But gathering the information isn’t enough. All employees working on the site need access to the results, so they have it when they need it. Because in a moment everything about their day could change if someone came in with an intent to harm workers on the site. At that point, they have to know where to go, who to call, and where they are. The more often you repeat the information, the more it is ingrained in their memory so they can recall it, even in the middle of an incident.
“You have to inspect what you expect,” Carter says. It isn’t enough to train or talk about how to respond in an incident, you should be testing your employees regularly to make sure they have the data available to recall. This includes practicing emergency responses. During an incident, “our adrenaline and our biological factors take over and you will immediately go to that last bit of training you’ve had. And if you’ve never thought about what you’ll do, you’re going to stutter, stammer, and fall apart. So, you have to practice.”
Like fire drills in school, safety managers should work with employees to simulate a violent incident to test their knowledge on a regular basis. Ask questions like: “What do we do when two guys get upset with each other at the water cooler, and a pushing match ensues? How are we going to respond?” Then, play the situation out, including real responses to real actions. Debrief the team after the incident is over to see how they could improve their responses.
Cultivate a Positive Culture
“In studies throughout history, we’ve learned that employees don’t stay in their workplaces for money and benefits,” Carter says. “Other factors supersede money and benefits. And a lot of those things have to do with culture. And with a culture of feeling safe.”
Company cultures have to do with the unwritten rules of how employees conduct themselves. Are the rules talked about in orientation being followed? Are there consequences for negative actions? Or is all this talk about safety and health just wasted breath?
“If you have a culture where violence is not taken seriously, where management questions the need to buy insurance when they haven’t been in an accident, then ultimately all this time, money, and resources that are being put into preventing workplace violence are wasted,” Carter says. Management must see the value of the investment and cultivate a company culture that believes in the importance of preventing violence and harassment.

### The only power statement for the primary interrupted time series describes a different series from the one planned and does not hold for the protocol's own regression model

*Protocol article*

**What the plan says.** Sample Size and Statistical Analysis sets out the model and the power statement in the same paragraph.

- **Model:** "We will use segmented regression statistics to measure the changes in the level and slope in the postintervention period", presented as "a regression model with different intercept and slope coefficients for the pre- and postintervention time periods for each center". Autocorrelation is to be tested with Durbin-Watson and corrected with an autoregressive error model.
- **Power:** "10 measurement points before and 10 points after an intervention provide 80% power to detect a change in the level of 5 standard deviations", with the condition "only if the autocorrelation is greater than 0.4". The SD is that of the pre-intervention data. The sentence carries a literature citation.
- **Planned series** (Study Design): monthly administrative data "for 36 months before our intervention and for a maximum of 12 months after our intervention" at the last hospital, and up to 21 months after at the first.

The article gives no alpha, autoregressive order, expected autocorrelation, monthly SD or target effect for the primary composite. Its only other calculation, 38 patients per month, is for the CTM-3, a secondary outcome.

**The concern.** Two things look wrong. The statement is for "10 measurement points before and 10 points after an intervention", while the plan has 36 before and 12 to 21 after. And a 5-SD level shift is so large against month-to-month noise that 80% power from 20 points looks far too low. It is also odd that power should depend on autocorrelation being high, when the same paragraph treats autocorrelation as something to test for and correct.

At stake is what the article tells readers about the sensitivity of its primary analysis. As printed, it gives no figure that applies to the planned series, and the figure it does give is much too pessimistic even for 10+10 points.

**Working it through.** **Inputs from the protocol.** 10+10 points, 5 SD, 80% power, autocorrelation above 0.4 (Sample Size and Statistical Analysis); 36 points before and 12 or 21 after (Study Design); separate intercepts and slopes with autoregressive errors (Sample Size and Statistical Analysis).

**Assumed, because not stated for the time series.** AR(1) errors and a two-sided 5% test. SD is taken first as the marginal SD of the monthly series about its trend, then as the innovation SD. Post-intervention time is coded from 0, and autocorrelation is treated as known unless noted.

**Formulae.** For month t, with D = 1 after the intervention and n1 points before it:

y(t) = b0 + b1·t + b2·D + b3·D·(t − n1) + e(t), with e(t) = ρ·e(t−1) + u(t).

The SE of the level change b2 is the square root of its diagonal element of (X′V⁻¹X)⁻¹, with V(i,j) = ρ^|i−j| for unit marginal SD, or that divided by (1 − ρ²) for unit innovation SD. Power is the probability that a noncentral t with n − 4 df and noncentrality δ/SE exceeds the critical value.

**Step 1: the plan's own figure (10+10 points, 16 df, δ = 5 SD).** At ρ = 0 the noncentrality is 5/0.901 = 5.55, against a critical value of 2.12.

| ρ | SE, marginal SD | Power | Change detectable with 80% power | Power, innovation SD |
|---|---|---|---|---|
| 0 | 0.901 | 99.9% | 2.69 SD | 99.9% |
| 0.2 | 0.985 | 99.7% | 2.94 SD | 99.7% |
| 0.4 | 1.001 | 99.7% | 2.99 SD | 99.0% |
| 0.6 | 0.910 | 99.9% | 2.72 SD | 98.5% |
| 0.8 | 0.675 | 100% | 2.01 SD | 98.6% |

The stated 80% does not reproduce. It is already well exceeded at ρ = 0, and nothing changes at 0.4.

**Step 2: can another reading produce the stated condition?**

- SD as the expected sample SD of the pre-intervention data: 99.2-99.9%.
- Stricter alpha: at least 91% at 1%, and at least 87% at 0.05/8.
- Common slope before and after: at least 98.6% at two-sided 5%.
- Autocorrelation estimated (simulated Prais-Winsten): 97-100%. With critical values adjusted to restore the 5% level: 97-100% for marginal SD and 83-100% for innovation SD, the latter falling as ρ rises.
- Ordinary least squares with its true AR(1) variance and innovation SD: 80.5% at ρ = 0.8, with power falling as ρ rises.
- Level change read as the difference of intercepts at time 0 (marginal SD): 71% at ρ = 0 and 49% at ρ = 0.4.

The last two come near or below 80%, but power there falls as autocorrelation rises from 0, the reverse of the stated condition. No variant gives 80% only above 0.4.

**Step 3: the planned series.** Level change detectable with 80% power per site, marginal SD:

“When the culture is right, all you have to do is set the expectation, and then put new employees into the organism that is the culture you’ve built. And that organism self-polices. It catches each other.”
Employee assistance programs provide help for workers struggling with physical, psychological, and other issues that may affect their work performance. Many programs offer legal assistance, nutritionists, mental health services, addiction treatment, and other benefits. By helping employees deal with their personal and work struggles, employers continue to cultivate a culture that cares about workers and helps to prevent violence at work.
EAPs won’t help address problems with customers or criminals intent on creating havoc. But they can help with employee violence and in domestic violence situations.
Basic Strategies for Dealing with Immediate Threats of Violence at Work
Verbal assaults and harassment can be better dealt with by employees who have received training in conflict resolution, de-escalation, emotional control, and verbal judo. Using these techniques many verbal disputes can be handled by coworkers or the participants themselves. Handling disagreements before violence erupts helps prevent injuries and damage to business property.
To deal with physical violence or an active shooter situation, there are three recommended responses: run, hide, or fight. Employees should be educated about where they can run to protect themselves, safe hiding places, and how and when to fight back if needed. Training and self-defense classes can help make this knowledge more accessible in stressful situations.
Practicing these skills is key to having them available in a stressful, anxious moment. Managers should quiz employees regularly about their responses to stressful situations. Jobsite superintendents can instigate drills to practice responding to violent or verbally aggressive visitors.
The more your employees think about the training they’ve received, the more available the information will be when a situation arises.
Learning How to Prevent Workplace Violence is Vital
Workplace violence includes not only physical altercations, but verbal harassment, bullying, and sexual harassment. Talking about these issues and training workers on how to deal with them fosters a company culture that helps prevent future violence.
By talking about it, offering training, doing site assessments, practicing the skills, developing a culture of safety, and offering employee assistance programs, employers can provide their workers with a safe work environment. And if violence should occur, employees will have the tools they need to de-escalate the situation, run, hide, or fight back.